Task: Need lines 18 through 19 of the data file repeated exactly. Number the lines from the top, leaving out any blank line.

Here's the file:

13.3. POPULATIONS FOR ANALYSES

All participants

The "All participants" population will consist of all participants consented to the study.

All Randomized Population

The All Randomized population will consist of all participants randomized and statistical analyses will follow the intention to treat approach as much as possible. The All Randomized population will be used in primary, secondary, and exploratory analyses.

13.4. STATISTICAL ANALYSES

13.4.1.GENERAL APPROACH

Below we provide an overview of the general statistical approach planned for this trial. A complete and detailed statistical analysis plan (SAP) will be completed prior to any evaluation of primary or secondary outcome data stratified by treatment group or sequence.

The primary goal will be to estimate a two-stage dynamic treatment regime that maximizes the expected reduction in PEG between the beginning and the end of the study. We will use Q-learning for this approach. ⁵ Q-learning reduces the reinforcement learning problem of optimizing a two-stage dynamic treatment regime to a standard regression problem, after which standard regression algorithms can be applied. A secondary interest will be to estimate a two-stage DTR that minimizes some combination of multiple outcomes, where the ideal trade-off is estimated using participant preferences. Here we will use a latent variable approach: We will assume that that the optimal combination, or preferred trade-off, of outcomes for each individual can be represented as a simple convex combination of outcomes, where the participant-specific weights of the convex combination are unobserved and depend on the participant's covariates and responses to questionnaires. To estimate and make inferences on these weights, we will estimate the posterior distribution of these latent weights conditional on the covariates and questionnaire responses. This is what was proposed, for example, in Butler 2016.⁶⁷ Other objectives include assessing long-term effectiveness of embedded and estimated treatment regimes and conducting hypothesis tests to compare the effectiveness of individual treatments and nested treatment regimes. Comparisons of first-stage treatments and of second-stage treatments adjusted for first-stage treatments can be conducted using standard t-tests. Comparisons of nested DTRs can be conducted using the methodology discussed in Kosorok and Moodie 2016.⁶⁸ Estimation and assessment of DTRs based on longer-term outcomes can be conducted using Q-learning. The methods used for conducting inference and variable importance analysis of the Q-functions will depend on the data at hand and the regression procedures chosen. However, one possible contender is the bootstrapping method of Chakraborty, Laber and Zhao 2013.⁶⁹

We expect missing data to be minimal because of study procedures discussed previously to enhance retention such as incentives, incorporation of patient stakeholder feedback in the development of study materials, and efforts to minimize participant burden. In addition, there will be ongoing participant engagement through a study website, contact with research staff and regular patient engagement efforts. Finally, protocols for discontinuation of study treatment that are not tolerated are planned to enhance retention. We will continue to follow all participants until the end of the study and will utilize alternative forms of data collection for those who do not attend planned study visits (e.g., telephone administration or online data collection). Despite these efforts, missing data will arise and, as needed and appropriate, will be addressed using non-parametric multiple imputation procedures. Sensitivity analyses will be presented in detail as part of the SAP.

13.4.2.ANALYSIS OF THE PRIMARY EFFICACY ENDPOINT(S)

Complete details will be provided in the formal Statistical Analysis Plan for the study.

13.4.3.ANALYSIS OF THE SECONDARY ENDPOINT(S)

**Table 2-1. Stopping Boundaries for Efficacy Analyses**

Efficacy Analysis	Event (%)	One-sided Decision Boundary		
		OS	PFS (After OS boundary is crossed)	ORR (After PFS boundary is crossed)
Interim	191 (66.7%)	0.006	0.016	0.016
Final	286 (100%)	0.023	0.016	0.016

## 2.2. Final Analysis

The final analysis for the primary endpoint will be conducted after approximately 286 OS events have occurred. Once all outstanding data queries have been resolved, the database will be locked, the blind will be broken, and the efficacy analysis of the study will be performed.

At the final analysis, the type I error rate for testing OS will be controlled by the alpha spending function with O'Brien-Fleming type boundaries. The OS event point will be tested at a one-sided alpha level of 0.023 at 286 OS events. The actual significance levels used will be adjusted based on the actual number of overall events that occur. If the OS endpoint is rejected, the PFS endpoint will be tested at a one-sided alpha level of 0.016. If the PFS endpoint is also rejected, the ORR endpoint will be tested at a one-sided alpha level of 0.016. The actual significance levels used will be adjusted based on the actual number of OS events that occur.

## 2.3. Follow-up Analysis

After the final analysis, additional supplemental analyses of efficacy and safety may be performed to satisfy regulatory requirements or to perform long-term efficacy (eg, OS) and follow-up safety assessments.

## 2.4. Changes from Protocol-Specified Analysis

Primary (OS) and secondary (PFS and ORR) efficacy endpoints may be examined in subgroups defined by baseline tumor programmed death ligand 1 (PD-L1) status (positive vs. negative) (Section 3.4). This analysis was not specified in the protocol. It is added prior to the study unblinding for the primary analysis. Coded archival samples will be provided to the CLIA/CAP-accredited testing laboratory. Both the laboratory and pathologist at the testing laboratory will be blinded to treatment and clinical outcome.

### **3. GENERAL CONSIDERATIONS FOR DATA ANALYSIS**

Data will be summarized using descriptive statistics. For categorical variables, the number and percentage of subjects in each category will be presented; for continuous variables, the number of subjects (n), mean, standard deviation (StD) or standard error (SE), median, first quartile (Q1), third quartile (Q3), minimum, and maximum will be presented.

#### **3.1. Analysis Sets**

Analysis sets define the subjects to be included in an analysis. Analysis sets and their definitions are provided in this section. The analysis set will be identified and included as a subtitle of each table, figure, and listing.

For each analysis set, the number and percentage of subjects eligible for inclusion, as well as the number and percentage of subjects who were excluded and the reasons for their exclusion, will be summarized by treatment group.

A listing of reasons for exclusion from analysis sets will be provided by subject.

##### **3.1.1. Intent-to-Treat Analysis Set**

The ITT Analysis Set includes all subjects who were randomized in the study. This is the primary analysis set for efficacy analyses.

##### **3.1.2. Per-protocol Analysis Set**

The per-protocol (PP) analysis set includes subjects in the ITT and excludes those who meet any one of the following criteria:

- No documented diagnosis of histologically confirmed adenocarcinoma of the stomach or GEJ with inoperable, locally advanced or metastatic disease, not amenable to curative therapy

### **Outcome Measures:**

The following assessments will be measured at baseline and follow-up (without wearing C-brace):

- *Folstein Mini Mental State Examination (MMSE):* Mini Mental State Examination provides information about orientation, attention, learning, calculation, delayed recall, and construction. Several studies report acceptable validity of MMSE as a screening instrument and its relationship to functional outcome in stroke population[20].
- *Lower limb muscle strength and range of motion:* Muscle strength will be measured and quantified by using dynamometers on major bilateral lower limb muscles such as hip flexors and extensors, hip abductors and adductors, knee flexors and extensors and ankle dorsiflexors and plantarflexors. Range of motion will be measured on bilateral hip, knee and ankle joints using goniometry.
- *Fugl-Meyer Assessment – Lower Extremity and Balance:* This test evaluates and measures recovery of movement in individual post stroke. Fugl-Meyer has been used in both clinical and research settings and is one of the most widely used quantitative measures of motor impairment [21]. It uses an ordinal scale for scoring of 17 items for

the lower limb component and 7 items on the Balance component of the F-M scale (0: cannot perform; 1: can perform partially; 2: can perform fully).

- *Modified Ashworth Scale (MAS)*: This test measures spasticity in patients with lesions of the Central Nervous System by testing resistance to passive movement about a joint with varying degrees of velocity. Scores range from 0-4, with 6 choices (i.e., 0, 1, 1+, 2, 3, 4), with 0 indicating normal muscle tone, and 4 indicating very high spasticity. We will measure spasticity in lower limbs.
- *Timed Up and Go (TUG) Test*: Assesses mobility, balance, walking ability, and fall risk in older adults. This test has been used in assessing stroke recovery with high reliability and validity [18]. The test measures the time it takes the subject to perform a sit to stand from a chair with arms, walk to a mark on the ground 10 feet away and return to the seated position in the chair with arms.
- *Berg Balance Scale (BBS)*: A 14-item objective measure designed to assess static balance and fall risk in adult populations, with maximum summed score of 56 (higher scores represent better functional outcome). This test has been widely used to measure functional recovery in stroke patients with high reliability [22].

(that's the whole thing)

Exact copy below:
Final	286 (100%)	0.023	0.016	0.016

## 2.2. Final Analysis